Referring again to FIG. 6, the image of the holographic pattern which has been reconstructed by local reflectivity modulation of the photoconductive layer 56, may be viewed by projecting monochromatic coherent light from a source 57 on the photoconductive layer. For example, the light from the source 57 may be directed at the photoconductive layer by means of a partly silvered mirror 58, so that the reconstructed images are visible in threedimensional form by an observer looking through the mirror 58, toward the photoconductive layer at the correct angle. The angle of viewing is determined by the angle between the reference beam and reflected light at the transmitter, and the angle at which the light from source 57 impinges on the face of the cathode ray tube. The source 57 may comprise, for example, a laser and beam spreading means of the type provided in the transmitter, in order to produce a broad beam of coherent light. It is not necessary that the light from source 57 be collimated, since as above stated, for optical wavefront reconstruction techniques, it is not necessary that the wavefront be plane. The face of the cathode ray tube is preferably flat to simplify the optical design of the receiver and transmitter, although this expedient is not a necessity.

As in the case of reconstruction of an image from a hologram, the color of the image seen by an observer is dependent upon the color of the laser light, and a black-and-white picture in is not obtained. The wavelength of the laser light at the receiver need not be the same as that of the laser in the trans mitter, however, although the size of the viewed image will depend upon the relative wavelengths of the lasers in the transmitter and receiver.

In the system of FIG. 6 it was assumed that the resolution capabilities of the cathode ray tube were sufficient to provide an image of the interference pattern. In the event that the tube does not have the necessary definition, the image on the phosphor may be reduced in size before it is employed to locally modulate the photoconductive layer. For example, received signals corresponding to an expanded image of the type provided by the system of FIG. 2 may be employed to provide and an expanded image on the phosphor screen of a conventional cathode ray tube 60, as shown in FIG. 10. An optical reducing system 61 mounted in front of the face of the tube 60 is then employed to reduce the size of the image projected on the photoconductive plate 62 so that the image projected on plate 62 has substantially the same size as the picture of the original image (in the transmitter) to which the received pattern corresponds. The reducing system 61 may comprise a conventional lens system or a fiber optic image reducing system. The plate 62 is then viewed in the same manner as the photoconductive layer 56 of FIG. 6. The plate 62 may be of the same materials as the layer 56 of FIG. 6. A sequential scanning system of the type shown in FIGS. 3 or 4 may be employed in combination with the arrangement of FIG. in order to produce a larger image, when signals of the type produced by the system of FIGS. 3 or 4 are received.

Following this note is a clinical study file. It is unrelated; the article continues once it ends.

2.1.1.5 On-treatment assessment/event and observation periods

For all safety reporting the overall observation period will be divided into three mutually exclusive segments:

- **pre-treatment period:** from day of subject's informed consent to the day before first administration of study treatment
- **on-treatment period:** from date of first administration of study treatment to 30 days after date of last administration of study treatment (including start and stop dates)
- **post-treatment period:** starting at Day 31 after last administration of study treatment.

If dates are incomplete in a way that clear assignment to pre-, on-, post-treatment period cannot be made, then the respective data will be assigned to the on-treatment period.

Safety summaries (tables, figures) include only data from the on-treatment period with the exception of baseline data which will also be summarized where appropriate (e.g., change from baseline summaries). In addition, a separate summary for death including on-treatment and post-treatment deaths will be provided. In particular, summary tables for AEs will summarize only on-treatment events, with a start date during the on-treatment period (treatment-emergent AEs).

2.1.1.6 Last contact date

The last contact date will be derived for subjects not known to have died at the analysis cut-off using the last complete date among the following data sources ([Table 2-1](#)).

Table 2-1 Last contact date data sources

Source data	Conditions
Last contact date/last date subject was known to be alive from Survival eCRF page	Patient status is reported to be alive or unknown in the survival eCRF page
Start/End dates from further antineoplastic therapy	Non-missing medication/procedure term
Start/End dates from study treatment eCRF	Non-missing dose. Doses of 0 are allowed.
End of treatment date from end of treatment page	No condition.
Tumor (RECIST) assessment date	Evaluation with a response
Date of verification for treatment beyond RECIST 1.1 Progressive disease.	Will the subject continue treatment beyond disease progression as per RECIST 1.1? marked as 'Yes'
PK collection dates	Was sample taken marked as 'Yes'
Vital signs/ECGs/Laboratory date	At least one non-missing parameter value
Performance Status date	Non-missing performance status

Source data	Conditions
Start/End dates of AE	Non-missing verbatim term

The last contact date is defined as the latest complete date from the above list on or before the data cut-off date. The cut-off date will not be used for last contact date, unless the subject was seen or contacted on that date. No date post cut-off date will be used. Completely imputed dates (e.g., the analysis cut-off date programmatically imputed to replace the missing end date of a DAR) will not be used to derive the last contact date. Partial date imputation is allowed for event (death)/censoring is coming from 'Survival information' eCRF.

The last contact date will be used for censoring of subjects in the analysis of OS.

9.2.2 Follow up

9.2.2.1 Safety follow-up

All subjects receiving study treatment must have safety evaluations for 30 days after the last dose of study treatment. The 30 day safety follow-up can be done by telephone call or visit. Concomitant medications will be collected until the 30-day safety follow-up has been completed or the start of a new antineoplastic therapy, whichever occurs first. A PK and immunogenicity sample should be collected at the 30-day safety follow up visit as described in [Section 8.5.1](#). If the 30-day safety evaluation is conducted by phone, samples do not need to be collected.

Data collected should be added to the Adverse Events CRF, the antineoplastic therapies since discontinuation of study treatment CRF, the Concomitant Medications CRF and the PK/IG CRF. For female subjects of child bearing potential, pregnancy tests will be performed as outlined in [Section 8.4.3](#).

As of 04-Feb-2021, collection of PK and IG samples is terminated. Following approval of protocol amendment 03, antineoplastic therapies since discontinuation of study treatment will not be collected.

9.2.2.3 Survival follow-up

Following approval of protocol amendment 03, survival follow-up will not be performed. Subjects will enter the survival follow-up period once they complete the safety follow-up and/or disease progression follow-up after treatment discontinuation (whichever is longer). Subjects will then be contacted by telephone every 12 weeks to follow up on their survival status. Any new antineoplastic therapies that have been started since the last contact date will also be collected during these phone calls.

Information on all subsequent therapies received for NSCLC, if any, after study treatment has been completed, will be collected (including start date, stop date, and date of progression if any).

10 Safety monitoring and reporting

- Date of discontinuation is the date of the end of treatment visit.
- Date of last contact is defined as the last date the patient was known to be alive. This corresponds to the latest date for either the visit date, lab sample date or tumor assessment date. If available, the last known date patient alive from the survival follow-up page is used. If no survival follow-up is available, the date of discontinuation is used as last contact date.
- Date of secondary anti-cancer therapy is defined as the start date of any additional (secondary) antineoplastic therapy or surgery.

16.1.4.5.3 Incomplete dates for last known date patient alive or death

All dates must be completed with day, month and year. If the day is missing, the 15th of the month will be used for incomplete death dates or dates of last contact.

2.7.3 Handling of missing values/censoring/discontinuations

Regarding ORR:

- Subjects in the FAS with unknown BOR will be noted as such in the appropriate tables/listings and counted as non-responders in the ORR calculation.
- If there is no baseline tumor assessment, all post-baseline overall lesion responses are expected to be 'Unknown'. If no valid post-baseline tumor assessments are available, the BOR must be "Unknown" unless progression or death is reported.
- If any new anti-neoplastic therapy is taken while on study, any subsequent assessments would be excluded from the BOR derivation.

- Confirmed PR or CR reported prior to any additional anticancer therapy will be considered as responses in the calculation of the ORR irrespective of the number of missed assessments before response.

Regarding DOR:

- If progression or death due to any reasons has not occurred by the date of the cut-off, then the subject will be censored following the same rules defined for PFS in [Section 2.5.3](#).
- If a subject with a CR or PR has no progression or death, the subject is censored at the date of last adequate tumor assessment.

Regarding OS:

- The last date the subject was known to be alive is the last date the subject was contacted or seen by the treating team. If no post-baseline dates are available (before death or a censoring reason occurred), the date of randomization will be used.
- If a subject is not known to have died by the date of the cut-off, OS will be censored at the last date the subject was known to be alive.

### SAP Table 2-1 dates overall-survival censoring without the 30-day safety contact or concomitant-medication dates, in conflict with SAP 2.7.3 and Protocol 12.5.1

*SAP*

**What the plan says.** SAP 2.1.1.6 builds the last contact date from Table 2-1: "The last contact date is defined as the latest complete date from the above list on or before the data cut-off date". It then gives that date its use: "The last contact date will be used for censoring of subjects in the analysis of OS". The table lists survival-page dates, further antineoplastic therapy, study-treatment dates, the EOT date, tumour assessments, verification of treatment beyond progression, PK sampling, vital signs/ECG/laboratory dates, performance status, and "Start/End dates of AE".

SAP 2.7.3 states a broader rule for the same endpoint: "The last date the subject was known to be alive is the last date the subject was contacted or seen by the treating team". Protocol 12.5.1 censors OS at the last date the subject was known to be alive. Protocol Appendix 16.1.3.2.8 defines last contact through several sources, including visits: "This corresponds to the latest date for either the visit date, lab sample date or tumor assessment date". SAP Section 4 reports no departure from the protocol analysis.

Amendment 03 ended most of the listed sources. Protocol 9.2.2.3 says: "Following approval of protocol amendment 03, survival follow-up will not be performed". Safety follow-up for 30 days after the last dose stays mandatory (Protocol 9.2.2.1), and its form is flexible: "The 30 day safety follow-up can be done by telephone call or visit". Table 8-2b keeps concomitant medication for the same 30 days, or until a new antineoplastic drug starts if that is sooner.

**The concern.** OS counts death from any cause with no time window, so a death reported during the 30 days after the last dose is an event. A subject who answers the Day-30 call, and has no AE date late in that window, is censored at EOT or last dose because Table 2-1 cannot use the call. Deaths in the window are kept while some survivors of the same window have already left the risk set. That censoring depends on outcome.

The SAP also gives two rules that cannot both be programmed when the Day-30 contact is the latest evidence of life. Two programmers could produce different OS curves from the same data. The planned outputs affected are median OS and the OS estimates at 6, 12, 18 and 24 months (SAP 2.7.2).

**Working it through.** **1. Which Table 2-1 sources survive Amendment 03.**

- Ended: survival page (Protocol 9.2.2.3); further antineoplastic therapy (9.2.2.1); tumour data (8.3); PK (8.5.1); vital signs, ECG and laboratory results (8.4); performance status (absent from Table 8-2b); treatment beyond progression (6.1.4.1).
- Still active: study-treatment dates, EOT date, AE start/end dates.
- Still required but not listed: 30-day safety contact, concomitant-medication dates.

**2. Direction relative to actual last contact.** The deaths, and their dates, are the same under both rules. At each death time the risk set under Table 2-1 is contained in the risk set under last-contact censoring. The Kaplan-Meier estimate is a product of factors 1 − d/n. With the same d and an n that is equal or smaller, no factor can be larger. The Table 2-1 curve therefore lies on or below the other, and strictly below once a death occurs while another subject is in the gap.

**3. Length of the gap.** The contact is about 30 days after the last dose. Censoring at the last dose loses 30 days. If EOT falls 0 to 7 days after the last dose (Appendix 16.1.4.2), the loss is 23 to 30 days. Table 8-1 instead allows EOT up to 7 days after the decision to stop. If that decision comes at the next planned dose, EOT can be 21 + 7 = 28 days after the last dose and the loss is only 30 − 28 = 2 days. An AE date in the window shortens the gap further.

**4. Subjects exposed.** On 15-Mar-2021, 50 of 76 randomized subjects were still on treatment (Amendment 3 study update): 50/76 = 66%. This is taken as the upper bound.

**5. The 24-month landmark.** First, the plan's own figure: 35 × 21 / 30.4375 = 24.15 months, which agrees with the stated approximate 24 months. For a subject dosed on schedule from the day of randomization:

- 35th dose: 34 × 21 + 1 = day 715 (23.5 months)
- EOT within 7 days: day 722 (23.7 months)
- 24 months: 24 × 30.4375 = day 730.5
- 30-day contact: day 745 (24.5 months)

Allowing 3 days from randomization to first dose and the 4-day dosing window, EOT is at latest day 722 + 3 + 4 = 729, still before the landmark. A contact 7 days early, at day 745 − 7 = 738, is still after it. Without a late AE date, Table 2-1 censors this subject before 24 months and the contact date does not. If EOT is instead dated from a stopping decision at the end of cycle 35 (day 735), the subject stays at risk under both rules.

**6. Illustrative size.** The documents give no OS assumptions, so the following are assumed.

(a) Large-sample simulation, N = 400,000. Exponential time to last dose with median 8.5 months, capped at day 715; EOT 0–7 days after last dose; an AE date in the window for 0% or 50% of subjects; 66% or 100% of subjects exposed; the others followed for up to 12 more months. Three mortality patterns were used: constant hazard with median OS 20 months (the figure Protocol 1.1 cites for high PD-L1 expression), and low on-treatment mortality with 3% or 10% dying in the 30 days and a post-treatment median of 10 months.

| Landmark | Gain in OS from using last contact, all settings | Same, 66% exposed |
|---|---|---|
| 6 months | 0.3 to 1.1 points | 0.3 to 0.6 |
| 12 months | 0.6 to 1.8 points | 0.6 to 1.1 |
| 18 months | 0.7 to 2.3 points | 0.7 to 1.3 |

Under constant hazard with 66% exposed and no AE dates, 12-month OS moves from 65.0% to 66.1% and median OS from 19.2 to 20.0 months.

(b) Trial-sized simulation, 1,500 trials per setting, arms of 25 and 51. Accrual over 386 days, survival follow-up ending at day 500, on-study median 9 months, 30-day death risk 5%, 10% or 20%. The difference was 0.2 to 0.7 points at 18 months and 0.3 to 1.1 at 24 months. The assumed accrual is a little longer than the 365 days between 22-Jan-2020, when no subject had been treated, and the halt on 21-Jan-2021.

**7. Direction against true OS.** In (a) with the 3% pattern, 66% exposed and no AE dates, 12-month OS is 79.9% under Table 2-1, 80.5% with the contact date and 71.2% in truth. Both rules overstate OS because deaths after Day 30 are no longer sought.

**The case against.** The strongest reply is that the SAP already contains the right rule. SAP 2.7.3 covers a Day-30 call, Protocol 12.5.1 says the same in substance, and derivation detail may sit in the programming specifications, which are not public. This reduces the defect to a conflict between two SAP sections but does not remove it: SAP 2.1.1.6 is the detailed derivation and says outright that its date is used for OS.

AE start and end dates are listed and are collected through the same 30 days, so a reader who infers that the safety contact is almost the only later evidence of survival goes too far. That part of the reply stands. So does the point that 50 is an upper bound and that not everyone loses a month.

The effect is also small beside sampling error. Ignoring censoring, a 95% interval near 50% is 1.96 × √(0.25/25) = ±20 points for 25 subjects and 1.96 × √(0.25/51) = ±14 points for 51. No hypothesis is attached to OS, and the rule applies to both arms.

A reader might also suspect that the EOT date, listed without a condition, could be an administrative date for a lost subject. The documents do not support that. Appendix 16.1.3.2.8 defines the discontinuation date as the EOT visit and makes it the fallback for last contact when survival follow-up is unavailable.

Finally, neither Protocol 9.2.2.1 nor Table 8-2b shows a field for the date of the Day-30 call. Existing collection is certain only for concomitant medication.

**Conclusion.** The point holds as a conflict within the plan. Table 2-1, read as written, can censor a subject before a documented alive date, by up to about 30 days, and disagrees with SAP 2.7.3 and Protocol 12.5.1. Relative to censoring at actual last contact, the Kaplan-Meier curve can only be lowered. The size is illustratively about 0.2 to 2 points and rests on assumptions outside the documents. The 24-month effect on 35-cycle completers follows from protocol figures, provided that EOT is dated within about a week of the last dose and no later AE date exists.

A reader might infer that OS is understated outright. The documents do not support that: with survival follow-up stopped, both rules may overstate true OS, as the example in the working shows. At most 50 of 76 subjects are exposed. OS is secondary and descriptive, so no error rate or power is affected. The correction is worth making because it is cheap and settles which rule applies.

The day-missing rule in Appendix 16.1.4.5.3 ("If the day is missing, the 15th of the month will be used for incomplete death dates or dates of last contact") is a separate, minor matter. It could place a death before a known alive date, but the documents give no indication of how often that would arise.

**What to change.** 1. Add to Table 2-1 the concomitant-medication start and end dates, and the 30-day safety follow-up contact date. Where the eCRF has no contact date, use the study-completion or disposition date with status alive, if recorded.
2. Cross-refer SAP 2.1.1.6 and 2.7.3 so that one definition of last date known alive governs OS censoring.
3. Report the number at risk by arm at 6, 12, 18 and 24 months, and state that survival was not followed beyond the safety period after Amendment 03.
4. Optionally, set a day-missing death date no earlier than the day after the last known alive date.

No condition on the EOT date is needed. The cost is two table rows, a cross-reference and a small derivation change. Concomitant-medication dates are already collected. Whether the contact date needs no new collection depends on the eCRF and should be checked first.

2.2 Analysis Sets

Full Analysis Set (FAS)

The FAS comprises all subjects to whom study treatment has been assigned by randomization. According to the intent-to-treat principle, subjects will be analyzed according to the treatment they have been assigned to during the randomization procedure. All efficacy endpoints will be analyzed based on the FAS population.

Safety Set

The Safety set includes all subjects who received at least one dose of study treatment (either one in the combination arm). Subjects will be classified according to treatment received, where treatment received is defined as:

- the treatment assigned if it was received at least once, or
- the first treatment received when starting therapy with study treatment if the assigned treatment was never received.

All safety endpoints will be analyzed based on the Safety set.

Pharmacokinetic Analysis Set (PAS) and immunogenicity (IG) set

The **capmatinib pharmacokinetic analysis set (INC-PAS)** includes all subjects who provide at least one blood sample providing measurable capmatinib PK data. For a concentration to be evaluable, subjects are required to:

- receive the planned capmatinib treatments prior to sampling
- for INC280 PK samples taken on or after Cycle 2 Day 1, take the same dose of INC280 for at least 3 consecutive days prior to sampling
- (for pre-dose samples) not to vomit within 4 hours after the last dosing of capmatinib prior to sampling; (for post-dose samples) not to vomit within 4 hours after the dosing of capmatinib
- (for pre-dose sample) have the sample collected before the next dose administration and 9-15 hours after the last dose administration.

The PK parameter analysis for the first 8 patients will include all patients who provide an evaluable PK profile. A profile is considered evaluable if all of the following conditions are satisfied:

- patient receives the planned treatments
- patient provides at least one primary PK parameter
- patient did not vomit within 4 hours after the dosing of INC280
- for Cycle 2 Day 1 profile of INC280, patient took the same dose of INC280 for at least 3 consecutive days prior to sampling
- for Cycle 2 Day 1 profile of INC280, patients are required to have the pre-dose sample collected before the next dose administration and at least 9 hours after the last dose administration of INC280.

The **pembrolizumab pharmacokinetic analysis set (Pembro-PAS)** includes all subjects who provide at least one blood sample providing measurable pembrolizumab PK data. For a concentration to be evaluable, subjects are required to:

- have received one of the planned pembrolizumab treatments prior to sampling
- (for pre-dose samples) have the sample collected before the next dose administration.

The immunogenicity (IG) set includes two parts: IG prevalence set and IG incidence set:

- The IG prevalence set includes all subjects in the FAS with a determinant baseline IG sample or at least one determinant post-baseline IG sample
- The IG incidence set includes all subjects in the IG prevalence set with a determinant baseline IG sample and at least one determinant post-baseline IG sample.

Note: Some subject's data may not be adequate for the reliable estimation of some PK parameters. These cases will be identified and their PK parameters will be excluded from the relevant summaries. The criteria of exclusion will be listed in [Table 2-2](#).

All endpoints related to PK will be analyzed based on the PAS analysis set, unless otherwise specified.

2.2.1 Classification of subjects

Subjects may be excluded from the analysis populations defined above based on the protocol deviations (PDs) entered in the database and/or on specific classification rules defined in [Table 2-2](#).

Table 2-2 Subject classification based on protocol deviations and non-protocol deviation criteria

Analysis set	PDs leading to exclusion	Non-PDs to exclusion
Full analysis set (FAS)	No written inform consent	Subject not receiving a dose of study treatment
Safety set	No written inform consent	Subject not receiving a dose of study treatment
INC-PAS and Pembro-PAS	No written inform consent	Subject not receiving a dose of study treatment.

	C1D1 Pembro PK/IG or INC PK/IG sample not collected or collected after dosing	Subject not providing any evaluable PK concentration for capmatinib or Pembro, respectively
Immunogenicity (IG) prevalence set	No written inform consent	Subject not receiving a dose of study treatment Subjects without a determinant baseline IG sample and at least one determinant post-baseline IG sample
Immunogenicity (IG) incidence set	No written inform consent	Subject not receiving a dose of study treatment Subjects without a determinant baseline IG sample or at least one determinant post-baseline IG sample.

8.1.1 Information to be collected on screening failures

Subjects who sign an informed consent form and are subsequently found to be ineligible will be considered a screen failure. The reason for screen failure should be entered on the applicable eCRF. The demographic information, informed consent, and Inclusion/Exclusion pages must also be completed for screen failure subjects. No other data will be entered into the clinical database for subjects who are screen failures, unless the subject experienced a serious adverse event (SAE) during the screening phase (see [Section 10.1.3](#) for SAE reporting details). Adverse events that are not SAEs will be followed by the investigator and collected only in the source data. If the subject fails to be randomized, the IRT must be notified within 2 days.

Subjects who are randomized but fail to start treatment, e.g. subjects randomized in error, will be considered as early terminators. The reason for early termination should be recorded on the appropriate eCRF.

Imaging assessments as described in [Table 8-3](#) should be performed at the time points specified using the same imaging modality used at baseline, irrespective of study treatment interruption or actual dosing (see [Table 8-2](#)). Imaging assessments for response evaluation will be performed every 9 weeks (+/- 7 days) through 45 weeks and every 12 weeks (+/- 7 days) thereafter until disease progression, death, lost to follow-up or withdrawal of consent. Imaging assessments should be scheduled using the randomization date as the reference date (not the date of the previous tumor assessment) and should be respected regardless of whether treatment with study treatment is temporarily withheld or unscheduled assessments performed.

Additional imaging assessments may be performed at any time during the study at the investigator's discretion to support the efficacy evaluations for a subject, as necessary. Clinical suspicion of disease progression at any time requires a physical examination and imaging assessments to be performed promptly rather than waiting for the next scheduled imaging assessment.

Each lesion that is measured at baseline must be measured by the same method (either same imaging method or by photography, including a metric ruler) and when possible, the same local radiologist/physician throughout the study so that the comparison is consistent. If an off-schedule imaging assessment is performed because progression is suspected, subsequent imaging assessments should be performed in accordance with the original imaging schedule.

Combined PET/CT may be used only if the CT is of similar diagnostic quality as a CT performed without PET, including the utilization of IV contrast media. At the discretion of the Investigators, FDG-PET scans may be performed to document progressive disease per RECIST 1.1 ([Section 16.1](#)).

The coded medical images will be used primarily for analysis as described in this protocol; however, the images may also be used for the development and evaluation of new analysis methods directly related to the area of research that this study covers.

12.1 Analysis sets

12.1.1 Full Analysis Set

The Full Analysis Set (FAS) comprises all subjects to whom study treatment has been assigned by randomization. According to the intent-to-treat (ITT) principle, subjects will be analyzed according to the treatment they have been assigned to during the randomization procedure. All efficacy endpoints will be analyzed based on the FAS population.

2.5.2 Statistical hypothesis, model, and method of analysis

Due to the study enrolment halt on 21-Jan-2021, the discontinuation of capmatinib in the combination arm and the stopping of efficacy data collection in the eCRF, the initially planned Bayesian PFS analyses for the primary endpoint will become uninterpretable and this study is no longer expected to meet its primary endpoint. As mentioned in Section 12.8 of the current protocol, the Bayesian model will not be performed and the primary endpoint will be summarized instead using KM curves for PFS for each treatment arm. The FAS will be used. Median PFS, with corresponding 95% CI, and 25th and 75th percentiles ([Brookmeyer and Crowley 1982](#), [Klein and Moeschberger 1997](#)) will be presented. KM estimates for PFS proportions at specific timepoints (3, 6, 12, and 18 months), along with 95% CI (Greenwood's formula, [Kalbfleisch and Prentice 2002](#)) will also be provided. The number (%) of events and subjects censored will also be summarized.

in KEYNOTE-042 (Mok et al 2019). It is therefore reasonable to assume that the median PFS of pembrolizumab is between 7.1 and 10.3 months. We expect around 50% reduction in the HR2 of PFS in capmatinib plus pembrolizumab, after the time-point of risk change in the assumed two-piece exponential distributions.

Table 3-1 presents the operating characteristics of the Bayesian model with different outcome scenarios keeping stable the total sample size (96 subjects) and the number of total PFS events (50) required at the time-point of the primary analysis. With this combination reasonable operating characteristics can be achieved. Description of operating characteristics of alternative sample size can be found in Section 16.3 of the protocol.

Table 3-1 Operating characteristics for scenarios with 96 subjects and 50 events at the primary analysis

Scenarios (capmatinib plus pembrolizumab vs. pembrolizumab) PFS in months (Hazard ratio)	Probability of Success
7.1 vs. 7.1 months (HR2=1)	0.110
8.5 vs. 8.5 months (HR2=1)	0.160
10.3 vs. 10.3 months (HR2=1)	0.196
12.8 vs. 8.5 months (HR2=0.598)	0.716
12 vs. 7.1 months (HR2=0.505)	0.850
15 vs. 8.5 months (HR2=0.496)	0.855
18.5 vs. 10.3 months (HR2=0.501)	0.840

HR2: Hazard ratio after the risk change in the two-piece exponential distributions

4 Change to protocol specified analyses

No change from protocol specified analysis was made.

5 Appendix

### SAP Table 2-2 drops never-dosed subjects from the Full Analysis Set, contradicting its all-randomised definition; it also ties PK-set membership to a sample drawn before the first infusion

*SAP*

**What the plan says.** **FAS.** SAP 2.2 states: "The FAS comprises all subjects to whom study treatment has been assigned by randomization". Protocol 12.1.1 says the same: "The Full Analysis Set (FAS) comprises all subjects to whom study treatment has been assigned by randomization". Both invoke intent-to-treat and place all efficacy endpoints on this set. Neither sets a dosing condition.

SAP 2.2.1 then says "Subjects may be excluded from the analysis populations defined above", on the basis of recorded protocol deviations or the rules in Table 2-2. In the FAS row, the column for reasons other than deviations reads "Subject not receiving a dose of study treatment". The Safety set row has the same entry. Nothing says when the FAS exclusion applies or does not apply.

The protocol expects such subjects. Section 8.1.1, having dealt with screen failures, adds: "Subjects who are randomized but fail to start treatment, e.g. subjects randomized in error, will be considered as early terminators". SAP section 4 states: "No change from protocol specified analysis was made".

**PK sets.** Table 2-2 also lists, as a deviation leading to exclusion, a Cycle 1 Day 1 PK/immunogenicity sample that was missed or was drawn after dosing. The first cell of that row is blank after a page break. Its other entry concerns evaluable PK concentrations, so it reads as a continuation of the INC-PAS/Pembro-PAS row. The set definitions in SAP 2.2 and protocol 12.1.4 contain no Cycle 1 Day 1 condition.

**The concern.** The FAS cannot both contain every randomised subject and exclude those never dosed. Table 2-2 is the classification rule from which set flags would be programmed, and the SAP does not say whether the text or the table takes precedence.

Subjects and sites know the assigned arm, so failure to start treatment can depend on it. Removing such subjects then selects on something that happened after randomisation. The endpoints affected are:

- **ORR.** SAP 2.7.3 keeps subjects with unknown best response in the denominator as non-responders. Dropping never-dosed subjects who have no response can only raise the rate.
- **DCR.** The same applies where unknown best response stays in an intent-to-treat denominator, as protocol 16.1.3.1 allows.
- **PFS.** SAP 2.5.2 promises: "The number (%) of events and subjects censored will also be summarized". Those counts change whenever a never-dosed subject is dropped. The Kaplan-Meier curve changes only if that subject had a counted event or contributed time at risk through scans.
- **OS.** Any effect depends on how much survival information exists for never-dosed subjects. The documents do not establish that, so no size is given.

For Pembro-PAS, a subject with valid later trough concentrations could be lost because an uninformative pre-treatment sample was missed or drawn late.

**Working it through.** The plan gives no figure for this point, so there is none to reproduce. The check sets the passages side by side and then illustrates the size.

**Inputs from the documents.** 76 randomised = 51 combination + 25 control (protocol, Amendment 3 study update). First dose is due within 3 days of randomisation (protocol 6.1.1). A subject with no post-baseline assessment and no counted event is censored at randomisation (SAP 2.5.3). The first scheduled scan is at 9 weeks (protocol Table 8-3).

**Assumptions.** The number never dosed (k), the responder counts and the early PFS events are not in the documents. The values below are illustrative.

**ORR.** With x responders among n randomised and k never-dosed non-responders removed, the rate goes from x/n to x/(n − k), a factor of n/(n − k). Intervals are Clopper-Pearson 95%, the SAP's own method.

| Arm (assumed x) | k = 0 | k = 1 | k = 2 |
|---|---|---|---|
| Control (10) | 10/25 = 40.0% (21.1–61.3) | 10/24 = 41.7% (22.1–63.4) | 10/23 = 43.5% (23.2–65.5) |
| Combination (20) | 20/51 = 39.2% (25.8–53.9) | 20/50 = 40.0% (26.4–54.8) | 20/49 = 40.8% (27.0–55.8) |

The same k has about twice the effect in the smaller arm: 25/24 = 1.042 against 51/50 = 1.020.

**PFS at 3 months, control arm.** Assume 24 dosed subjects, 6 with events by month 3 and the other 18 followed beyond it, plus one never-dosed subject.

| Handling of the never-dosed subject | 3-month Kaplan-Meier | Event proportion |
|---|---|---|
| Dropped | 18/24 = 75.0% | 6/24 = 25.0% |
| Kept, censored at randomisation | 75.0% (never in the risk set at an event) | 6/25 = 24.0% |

In modification of the system of FIG. 6, as shown in FIG. 11, the mirror 58 has been omitted and the light from source 57 is projected directly on the screen of the cathode ray tube 52. In this arrangement, the screen of the cathode ray tube is modified by providing a semireflecting coating behind the photoconductive layer. As shown in FIG. 12, the phosphor layer 54 is provided on the inside surface of the envelope, as in FIG. 7, but a semireflecting layer 59 is provided between the envelop 55 and the photoconductive layer on the outside of the envelope. Similarly, as shown in FIG. 13, the phosphor layer 54, semireflecting layer 59, and photoconductive layer 56 are provided in that order on the inside of the envelope 55. The arrangement of FIG. 14 is similar to the arrangement of FIG. 9 with the exception that an additional layer 59 of semireflecting material is provided on the inside of the photoconductive layer. In the arrangements of FIGS. 12, 13 and 14, the reflectivity image is produced on the photoconductive layer in the same manner as in the arrangements of FIGS. 7, 8 and 9, respectively, with the reflecting layer 59 being sufficiently transparent to permit the energy from the phosphor layer or the electron beam to modulate the reflectivity and transmissivity of the photoconductive layer. In the arrangement of FIG. 11, a portion of the coherent viewing light from the source 57 passes through the photoconductive layer 56 and is reflected by the semireflective coating 59 back through the photoconductive layer 56, so that the image beam (i.e., the first order difi'raction beam) is produced by the transmission of the coherent light through the photoconductive layer. While there will be a slight loss ofintensity oflight in the image beam in this modification, no external mirror is required and the transmission characteristics of the photoconductive layer are employed to produce the viewing image. Secondary images caused by second transmissions of light are automatically eliminated by being directed to the opposite an gle.